||Robert Anderson '94 (EMP-28)
Profile: Robert Anderson '94 (EMP-28)
the heart of the business
Anderson '94 has spent his long medical career trying to cure
the ailing U.S. healthcare system — and save lives
by Deborah Leigh Wood
a reason more physicians are earning their MBAs, says Bob
Anderson, a retired cardiac surgeon who has worked in the
clinical and administrative sectors of healthcare for 35 years.
American healthcare system is a mess, a disaster," says
the Kellogg School Executive
MBA graduate. "And if those in the medical field
don't learn how to adapt to the changes, they won't know how
to deliver cost-efficient quality care."
working as a heart surgeon at Evanston and Northwestern Memorial
Hospitals, Anderson enrolled at the Kellogg School, hoping
to learn how to adjust to healthcare's rapidly evolving world.
"I thought if I could see how professionals in other
industries were adapting to increasing economic constraints,
I could learn how to do so in medicine," he says. "I
was also seeking the skills to make those adaptations."
who grew up in Chicago and north suburban Kenilworth, and
earned his medical degree at Northwestern University, says
he got what he came for and more.
gave me a whole different way of analyzing problems. I had
a terrific experience that exposed me to another part of the
world I hadn't thought about," he says. "I had always
believed in teamwork and shared responsibility, but the school
steered me away from feeling that, as a surgeon, everything
revolved around me. When I gave a speech as designated student
speaker at our Kellogg graduation, it was all about what we
receiving his MBA as part of EMP-28, Anderson accepted an
appointment as chair of the department of surgery at Duke
University. There, he quickly put his new skills into practice,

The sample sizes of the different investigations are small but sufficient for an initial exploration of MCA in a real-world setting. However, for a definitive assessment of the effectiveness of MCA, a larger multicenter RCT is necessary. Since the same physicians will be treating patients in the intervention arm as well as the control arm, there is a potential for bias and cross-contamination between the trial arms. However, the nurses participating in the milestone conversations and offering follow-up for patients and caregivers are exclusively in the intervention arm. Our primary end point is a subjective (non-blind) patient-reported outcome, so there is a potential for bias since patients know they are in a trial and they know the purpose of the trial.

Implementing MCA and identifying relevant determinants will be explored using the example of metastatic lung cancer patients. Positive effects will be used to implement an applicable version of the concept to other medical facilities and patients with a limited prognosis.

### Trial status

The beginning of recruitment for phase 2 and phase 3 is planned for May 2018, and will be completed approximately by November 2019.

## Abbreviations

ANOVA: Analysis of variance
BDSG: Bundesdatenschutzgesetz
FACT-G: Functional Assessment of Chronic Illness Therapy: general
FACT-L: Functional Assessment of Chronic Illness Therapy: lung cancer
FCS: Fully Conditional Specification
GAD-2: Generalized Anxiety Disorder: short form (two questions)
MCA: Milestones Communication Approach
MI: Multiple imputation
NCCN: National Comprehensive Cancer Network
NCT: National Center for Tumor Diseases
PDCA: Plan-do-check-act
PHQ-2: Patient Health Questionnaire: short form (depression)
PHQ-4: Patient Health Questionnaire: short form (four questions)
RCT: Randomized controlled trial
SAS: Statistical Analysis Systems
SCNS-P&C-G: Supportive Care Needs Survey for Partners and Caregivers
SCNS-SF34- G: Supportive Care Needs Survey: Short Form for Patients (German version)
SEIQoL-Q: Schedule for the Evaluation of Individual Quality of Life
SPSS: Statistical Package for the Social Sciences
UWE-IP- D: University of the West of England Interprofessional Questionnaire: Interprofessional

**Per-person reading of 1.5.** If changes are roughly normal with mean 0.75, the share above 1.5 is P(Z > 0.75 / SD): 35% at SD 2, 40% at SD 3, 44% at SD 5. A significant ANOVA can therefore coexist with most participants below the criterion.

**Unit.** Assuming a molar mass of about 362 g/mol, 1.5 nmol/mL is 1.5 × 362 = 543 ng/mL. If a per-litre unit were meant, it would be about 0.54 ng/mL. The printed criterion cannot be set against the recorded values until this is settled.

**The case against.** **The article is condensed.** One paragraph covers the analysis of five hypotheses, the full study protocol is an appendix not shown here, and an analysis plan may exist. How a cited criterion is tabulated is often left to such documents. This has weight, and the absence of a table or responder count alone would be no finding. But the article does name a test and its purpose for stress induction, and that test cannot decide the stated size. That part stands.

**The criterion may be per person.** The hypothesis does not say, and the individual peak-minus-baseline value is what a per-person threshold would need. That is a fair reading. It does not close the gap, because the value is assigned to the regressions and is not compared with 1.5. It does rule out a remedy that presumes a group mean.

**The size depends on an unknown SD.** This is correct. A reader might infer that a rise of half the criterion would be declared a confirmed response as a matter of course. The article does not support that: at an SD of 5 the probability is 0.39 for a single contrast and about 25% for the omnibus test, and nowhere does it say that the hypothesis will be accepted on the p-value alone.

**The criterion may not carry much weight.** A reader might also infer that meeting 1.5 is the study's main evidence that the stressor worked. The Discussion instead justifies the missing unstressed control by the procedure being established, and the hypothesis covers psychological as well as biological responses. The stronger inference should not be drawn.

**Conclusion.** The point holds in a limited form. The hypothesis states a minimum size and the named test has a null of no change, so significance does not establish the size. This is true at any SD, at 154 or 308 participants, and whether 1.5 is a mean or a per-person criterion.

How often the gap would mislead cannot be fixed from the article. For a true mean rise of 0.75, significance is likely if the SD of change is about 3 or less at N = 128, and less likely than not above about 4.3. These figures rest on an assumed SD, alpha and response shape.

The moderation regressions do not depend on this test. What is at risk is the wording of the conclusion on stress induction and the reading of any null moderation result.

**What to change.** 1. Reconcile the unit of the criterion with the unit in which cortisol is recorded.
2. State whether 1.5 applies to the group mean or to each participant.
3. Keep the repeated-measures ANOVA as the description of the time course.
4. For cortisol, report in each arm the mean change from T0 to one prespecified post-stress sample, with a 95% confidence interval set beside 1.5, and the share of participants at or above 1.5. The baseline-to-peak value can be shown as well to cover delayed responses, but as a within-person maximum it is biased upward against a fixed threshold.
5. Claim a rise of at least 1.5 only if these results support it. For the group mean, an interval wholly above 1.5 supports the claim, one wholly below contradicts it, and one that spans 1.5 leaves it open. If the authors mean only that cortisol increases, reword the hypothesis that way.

establishing policy measures to ensure patient care and safety
while developing a "transparent reimbursement plan"
for Duke doctors who had expressed concern over vague policies
preventing them from understanding how they were being paid
for all their services.
of what I learned at Kellogg, I was able to strategize and
make change," recalls Anderson. "I was able to sound
the alarm and say, 'Get ready. It's going to be a different
world in healthcare.' It got people's attention."
who is a member of the Kellogg Alumni Advisory Board, says
being "straightforward to a fault" has worked in
his favor. "It's so much better than being formal because
you cut out a lot of the baloney and get to the heart of the
matter. It's important to think before you talk, but also
to say what you think."
he thinks about healthcare — and has thought all along
— is that "what this country needs is a single-payer
system. The government needs to be a force that cares about
people. You can't continue to exclude 47 million people. We're
getting to be like a Third World country."
credits his success as chairman at Duke, a position he held
until 2003, to "being kinder and gentler than most heart
surgeons because I spent my entire career in an academic atmosphere,
where I constantly was confronted with smart young people."
says he also learned "to respond well to change"
from his father, who was a commercial developer and architect
in the Chicago area. "I observed and learned," he
semiretired, Anderson teaches and performs surgery at Duke
Medical Center during the winter and spring. He spends much
of the summer at his second home in the mountains of North
Carolina where he and his wife, Taimi, golf, fish, play with
their dogs and visit with their three sons, one of whom is
in healthcare administration.
spends the fall quarter teaching a course titled "Leading
Medical Device Innovation to Market" at the Health Sector
Management Program at Duke University's Fuqua School of Business.
He also conducts research that involves working with engineering
students at Duke's Pratt Engineering School, where he received
his undergraduate degree.
with others is something Anderson says he truly enjoys. "Being
in study groups at Kellogg showed me how synergy works,"
he says, "and the good things that come out of it."